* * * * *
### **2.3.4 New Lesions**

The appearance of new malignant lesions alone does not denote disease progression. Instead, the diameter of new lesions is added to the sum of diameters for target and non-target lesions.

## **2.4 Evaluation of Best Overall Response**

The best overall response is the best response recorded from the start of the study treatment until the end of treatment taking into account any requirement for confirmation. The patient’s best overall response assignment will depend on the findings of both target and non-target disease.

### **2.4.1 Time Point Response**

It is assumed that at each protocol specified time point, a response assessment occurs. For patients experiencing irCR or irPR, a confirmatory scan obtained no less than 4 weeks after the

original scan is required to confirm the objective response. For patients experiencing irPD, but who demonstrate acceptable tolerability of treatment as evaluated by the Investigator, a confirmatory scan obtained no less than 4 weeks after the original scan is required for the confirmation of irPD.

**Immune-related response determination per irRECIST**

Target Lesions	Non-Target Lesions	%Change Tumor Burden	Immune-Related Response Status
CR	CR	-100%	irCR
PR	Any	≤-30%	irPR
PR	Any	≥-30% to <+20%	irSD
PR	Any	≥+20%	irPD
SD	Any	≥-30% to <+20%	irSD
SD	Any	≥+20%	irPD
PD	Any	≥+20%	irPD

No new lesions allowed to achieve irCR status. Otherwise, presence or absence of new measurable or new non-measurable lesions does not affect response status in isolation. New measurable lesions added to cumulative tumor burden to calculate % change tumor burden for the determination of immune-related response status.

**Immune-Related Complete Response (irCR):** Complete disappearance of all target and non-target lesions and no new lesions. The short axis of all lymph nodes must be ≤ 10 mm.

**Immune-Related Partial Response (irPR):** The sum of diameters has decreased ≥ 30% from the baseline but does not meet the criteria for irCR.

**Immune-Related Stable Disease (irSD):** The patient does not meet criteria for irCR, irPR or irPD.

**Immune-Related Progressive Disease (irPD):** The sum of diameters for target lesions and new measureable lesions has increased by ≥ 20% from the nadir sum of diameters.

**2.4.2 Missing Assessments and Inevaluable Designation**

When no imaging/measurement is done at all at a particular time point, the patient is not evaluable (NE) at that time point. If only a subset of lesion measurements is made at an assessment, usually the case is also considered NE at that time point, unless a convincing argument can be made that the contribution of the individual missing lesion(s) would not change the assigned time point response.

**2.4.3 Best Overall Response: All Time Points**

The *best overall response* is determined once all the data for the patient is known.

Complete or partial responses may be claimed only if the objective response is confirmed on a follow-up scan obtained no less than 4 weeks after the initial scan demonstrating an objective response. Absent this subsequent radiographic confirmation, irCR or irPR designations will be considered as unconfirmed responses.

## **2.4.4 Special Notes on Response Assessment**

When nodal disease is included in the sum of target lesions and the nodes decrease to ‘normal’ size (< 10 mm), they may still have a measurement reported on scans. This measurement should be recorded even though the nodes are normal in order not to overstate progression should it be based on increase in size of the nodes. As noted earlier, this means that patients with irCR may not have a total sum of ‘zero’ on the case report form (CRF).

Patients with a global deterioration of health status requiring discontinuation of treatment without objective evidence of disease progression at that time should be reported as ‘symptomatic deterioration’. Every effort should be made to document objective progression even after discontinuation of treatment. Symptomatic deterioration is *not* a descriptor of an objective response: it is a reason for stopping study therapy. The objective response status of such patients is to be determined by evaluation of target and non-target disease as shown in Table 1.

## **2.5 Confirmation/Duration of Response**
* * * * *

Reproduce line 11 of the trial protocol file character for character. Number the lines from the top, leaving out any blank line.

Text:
PR	Any	≤-30%	irPR